marylandmojo, I rather doubt that this "hybrid" bean has a "PVP" status. The real deal here (if I get this correctly) is that the marketer stole the bean's NAME and then misrepresented it. The NAME of a PVP variety must be unique according to the regulations that I have read.

Reg


 o
RE: Exclusivity for heirlooms

Although I probably have no right to be livid, I will be, until they plant me; and I'll never spend 5 cents with the company that has claimed it as their own, saying they "developed" it. I don't intend to identify the bean at this point in time. When and if I ever get over being livid, I'll try and figure how to proceed--and probably identify it then.

It's history, as I know it, is that it came down from my paternal great-grandfather from Virginia, who fought and died in the Civil War. (Ironic that my great grandfather on my mother's side (from New york) died at Gettysburg, fighting for the OTHER side). My paternal grandfather, who was born in 1856 and died in 1953, grew it and gave it sparingly to family members, and a few very special friends. It was later grown by my father and uncles, until they died; for the past 20 years, I have grown it. I had intended to (eventually) get it into commerce through SSE, or something similar.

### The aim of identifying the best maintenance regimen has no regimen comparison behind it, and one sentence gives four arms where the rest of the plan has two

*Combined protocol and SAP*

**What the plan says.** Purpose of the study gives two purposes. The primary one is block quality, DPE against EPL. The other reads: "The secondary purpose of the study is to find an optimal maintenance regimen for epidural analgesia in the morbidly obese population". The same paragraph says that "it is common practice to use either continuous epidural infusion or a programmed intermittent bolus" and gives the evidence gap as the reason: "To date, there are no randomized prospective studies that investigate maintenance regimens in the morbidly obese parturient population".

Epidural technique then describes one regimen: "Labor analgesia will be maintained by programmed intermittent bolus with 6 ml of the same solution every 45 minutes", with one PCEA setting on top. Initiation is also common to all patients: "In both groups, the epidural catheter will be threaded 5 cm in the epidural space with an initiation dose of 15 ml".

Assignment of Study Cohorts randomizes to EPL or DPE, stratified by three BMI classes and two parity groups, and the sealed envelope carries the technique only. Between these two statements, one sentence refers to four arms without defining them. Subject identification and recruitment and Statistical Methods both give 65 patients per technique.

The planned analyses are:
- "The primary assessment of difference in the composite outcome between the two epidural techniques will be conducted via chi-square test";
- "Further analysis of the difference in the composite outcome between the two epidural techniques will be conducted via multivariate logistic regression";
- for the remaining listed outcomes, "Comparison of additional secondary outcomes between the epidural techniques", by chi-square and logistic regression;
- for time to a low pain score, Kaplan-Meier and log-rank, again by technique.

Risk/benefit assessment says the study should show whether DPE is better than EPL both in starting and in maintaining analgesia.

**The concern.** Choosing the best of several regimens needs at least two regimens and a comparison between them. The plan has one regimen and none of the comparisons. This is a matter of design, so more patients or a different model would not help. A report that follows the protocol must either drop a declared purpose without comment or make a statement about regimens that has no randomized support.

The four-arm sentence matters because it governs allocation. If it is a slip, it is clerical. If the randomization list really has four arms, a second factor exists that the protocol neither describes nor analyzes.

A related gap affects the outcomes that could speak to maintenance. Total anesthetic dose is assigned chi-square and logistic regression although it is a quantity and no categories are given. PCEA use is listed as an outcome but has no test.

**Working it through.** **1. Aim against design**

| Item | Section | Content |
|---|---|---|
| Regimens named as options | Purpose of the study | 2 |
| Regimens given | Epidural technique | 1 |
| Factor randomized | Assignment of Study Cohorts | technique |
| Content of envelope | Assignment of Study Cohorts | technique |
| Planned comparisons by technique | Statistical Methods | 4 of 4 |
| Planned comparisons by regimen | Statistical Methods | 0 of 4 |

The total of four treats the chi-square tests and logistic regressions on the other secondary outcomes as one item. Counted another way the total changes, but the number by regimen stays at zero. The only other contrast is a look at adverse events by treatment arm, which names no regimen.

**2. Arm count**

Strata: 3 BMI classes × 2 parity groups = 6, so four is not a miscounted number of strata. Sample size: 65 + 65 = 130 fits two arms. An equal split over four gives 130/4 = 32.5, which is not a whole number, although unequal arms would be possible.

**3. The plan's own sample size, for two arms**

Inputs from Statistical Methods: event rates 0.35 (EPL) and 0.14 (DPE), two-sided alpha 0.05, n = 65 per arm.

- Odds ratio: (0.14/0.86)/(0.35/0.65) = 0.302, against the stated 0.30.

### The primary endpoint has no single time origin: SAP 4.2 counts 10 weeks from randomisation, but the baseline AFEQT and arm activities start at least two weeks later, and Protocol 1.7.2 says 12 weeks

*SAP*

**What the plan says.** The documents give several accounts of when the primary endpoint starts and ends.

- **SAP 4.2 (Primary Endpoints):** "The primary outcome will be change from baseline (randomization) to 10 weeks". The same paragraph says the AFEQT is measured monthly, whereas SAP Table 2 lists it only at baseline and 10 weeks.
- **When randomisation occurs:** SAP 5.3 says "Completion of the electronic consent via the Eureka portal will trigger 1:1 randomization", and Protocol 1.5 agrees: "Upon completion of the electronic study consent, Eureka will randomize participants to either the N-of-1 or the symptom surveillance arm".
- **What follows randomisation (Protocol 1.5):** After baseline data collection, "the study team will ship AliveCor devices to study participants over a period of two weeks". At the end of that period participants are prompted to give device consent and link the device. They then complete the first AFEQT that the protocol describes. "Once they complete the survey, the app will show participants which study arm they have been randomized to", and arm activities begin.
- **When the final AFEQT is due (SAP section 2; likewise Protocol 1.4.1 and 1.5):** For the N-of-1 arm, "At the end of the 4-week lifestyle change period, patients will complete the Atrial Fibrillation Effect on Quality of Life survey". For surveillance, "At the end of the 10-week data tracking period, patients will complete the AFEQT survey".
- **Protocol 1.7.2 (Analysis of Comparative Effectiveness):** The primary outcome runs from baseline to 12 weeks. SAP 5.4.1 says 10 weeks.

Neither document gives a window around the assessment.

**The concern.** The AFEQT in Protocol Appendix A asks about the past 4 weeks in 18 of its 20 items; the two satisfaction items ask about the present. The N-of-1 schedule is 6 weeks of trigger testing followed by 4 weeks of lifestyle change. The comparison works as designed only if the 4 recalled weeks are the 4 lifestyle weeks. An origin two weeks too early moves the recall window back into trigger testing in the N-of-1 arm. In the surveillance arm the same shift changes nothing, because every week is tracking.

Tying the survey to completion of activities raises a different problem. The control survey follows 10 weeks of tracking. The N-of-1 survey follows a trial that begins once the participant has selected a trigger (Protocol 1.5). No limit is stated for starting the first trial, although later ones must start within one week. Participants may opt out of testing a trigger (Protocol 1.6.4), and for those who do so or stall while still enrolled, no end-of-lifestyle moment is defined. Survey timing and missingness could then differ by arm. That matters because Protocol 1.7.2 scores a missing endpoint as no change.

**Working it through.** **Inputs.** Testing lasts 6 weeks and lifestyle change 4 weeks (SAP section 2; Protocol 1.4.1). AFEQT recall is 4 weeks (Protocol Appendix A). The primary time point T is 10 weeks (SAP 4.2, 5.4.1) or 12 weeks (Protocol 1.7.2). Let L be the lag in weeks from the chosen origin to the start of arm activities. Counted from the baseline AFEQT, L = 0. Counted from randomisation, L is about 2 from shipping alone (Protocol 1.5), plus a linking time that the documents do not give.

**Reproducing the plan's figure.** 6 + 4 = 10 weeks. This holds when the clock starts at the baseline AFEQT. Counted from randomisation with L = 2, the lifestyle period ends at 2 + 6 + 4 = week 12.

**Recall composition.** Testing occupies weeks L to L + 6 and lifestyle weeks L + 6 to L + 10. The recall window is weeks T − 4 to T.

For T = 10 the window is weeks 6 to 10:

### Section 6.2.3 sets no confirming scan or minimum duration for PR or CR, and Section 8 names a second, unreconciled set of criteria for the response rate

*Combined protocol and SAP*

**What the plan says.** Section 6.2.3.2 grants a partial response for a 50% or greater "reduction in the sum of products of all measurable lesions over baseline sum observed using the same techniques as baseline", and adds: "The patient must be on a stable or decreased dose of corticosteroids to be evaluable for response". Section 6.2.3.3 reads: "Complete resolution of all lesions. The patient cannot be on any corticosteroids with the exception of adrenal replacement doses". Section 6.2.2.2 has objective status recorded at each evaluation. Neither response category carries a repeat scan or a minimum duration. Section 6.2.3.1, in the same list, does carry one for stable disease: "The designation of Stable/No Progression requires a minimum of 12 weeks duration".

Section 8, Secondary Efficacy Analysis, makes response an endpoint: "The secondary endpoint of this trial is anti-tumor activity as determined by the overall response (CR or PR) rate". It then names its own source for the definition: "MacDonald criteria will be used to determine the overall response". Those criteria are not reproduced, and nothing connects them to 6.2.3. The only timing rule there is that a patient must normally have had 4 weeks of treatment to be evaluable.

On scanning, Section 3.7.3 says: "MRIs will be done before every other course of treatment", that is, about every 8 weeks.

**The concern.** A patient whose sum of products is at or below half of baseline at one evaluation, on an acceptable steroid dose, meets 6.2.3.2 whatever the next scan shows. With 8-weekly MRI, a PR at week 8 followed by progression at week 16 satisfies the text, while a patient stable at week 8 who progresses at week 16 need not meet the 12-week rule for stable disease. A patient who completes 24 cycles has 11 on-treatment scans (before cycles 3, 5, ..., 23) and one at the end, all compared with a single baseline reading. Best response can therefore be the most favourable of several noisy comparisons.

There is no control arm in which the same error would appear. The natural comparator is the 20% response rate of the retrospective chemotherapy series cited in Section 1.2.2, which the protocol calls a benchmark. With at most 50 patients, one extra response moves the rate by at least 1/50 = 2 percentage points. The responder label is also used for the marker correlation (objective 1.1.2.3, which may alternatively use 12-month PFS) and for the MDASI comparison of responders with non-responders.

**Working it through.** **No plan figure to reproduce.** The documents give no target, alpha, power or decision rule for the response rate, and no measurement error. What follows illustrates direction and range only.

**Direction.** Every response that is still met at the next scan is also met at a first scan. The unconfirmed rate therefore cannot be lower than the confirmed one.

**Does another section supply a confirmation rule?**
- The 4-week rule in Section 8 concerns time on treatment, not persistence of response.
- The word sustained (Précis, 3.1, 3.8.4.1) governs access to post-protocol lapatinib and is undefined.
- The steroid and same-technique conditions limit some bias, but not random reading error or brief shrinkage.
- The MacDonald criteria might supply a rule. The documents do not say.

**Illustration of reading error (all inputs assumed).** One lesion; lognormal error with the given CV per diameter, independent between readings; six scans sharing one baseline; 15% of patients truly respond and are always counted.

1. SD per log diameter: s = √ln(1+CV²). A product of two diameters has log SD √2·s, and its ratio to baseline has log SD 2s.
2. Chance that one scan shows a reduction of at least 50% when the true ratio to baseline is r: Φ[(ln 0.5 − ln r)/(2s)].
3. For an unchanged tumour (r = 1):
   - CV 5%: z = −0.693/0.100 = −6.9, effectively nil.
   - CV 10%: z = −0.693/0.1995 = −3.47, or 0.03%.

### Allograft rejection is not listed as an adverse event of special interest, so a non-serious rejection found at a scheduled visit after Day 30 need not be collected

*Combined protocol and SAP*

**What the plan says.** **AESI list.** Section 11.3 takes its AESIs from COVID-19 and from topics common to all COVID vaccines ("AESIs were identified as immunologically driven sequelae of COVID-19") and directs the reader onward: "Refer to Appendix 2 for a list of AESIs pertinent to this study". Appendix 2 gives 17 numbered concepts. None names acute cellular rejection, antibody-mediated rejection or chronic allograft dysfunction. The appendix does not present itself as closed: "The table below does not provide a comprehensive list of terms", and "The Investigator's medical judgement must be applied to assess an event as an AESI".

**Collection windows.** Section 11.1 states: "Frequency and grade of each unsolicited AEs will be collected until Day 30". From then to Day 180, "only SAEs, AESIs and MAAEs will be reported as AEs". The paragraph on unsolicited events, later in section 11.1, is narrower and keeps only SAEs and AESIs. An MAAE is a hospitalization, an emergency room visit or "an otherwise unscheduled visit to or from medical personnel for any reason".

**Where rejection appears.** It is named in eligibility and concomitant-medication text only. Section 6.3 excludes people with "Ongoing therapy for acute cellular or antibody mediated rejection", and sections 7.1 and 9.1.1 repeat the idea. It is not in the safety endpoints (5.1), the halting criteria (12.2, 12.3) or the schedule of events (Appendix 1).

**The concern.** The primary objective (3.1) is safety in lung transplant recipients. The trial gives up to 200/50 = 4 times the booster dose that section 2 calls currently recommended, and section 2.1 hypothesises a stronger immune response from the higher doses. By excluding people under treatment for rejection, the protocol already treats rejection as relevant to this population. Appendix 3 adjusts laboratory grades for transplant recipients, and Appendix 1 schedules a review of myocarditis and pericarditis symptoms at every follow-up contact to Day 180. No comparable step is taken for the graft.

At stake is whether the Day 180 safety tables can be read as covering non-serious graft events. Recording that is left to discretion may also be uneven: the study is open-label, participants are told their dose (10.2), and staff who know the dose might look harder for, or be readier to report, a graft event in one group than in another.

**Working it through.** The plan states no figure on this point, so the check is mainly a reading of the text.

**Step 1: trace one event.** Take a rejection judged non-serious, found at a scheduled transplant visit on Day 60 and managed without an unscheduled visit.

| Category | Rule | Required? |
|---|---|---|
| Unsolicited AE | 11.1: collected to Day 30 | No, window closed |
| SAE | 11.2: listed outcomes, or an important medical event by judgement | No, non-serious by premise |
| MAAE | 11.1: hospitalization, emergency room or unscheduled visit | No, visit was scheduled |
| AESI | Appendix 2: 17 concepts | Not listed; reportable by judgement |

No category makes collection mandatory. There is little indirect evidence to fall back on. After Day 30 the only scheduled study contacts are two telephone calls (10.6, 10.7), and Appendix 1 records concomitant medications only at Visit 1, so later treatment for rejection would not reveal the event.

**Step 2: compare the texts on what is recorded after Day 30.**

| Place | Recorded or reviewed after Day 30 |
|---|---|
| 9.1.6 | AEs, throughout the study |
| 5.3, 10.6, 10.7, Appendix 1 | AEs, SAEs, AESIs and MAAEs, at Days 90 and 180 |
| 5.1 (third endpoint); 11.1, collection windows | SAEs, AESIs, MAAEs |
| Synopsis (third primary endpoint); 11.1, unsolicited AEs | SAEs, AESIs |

It IS unique--by its taste and, mostly, its shape, which is like no other (easily identified). Nevertheless, it was sort of a family thing. It was special, and the people who received it from my family were special enough to understand that you don't try to profit from a special vegetable given to you by a special friend; for example, by renaming it and saying you developed it, and offering it for sale so that YOU may profit from it.

A very rare bean, but I saw it in the possession of another gardener about 20 years ago, and knew that there was at least one other source. I just never thought I'd see it in a seed catalog with a goofy name, and the company saying they "developed" it.